Captain Marvell flops out mighty flash/disk hybrid controller
Challenges Momentus to match Flashy girth
Hoping to help bring affordable flash acceleration to hard disk drives, Marvell has crafted a hybrid controller that makes an SSD and hard drive duo look like a single storage pool to host systems.
Solid state drives (SSD) are very expensive compared to hard disk drives (HDD) and, so far, only Seagate has tried building an affordable product combining the two technologies with its Momentus XT. This is a notebook disk drive with 4GB of NAND flash inside the casing. No other disk drive manufacturer has built equivalent products and, as far as we know, no significant system OEM is supplying either tablet, netbook, notebook, desktop or server systems using it.
Hybrid Captain Marvel gets flashy
What Marvell has done with its HyperDuo 88SE9130 controller chip is to combine flash and hard disk drive controller functions in one 6Gbit/s SATA interface controller with added caching algorithms to put hot data and file directories in the SSD, while, in an optional safe mode, keeping a copy on the disk drive. This is automated tiering at the SSD and HDD component level.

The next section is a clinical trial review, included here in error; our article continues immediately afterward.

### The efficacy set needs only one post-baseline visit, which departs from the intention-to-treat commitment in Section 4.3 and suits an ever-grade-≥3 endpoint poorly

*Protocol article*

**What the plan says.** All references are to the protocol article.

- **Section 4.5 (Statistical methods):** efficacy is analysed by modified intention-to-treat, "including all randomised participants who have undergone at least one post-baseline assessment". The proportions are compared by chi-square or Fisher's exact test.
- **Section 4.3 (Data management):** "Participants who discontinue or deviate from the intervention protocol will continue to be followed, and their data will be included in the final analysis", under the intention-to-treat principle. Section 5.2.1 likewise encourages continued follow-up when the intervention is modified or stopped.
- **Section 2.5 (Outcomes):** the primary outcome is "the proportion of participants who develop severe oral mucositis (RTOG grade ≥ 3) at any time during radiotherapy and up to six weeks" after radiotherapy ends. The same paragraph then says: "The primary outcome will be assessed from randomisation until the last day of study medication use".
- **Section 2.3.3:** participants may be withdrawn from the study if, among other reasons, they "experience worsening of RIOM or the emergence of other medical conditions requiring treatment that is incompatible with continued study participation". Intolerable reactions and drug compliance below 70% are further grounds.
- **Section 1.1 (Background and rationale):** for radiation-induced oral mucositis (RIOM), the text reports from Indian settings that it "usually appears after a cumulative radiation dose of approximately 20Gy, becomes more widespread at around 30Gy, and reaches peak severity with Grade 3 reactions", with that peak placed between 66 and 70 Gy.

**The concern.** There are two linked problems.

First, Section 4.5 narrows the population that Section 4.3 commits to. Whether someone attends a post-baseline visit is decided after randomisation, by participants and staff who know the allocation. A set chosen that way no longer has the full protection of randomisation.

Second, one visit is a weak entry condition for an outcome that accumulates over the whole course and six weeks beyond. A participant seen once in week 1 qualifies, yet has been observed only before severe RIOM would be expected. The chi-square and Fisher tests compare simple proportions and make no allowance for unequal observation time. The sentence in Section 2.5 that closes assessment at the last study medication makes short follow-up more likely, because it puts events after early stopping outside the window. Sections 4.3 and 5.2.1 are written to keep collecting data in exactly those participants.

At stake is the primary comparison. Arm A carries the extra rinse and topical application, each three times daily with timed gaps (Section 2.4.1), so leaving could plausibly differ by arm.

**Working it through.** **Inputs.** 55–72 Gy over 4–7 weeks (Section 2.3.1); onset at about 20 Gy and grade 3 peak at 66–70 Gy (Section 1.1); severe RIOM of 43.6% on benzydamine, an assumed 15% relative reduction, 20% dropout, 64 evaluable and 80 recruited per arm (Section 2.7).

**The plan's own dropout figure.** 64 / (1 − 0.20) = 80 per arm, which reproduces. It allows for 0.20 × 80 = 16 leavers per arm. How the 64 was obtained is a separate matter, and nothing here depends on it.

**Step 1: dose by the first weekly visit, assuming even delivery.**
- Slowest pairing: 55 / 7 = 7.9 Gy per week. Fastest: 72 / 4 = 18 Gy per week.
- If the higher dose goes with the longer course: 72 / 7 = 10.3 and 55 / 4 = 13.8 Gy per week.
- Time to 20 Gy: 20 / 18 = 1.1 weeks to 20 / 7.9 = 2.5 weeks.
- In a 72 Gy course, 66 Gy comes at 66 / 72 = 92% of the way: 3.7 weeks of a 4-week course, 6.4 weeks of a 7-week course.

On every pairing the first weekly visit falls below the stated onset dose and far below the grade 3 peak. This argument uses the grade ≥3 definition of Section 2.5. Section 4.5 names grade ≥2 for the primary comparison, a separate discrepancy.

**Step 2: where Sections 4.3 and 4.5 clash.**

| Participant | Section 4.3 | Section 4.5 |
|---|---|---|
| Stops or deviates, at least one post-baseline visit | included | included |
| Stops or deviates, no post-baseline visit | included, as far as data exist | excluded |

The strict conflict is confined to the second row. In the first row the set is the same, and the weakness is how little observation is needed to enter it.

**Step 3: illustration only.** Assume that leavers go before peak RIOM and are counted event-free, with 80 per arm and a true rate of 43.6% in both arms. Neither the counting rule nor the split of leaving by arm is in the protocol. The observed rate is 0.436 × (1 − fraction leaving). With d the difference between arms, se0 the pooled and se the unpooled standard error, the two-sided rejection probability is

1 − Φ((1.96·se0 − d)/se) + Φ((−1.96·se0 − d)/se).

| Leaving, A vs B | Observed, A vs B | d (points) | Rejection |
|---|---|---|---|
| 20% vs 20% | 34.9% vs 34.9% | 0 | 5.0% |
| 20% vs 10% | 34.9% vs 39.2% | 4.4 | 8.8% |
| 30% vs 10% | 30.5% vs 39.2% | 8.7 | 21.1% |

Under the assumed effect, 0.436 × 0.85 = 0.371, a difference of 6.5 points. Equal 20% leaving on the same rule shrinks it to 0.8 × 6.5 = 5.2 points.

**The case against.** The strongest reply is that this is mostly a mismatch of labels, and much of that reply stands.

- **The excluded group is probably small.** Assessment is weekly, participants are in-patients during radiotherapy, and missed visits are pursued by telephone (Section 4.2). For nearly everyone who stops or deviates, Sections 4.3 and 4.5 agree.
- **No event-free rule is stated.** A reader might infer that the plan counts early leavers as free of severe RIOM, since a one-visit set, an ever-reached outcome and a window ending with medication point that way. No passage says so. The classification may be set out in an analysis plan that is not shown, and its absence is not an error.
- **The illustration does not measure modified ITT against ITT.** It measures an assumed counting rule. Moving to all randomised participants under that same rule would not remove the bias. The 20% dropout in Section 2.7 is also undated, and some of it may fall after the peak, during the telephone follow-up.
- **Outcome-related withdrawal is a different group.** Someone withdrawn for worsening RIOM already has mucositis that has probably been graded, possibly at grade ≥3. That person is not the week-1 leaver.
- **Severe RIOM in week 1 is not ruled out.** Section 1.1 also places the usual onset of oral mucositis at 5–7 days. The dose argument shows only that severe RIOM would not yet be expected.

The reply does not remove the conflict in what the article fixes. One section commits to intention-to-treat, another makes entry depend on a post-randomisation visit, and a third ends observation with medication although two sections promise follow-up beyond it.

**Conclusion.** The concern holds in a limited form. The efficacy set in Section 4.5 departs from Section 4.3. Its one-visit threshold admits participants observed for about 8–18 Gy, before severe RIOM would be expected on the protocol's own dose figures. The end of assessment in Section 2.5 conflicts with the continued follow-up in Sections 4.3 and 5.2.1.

System suppliers would insert this chip in the control path between, say, an Intel South Bridge chip and an SSD and a HDD. The South Bridge would see a single, virtual SATA storage disk, a C: drive as per normal. It would have, Marvell says, up to 80 per cent of the performance of a pure SSD used instead of an HDD. That should mean system startup and application load could be speeded up considerably.
There are 88SE9130 design wins already, with ASRock, Asus, Gigabyte and MSI saying they will add it to motherboards, supporting Micron SSDs and both Seagate and Western Digital disk drives. This approach by Marvell means system suppliers can continue dual-sourcing disk drives and not have to single source flash cache-accelerated Momentus XTs from Seagate.
Seagate's Momentus XT product may be stopped dead in its tracks by this Marvell move.
The lack of any host operating system dependency with the HyperDuo idea is a plus. That is a problem with OCZ's RevoDrive.
PCIe SSD has NVELO software running under the host O/S to execute caching algorithms to move hot data from a SATA disk to the RevoDrive.
We understand sample motherboards and 88SE9130 chips are due out later this quarter and, if evaluations go well, product using the hybrid-enabled SSD and HDD design will arrive some time after that, probably in the second half of 2011. ®
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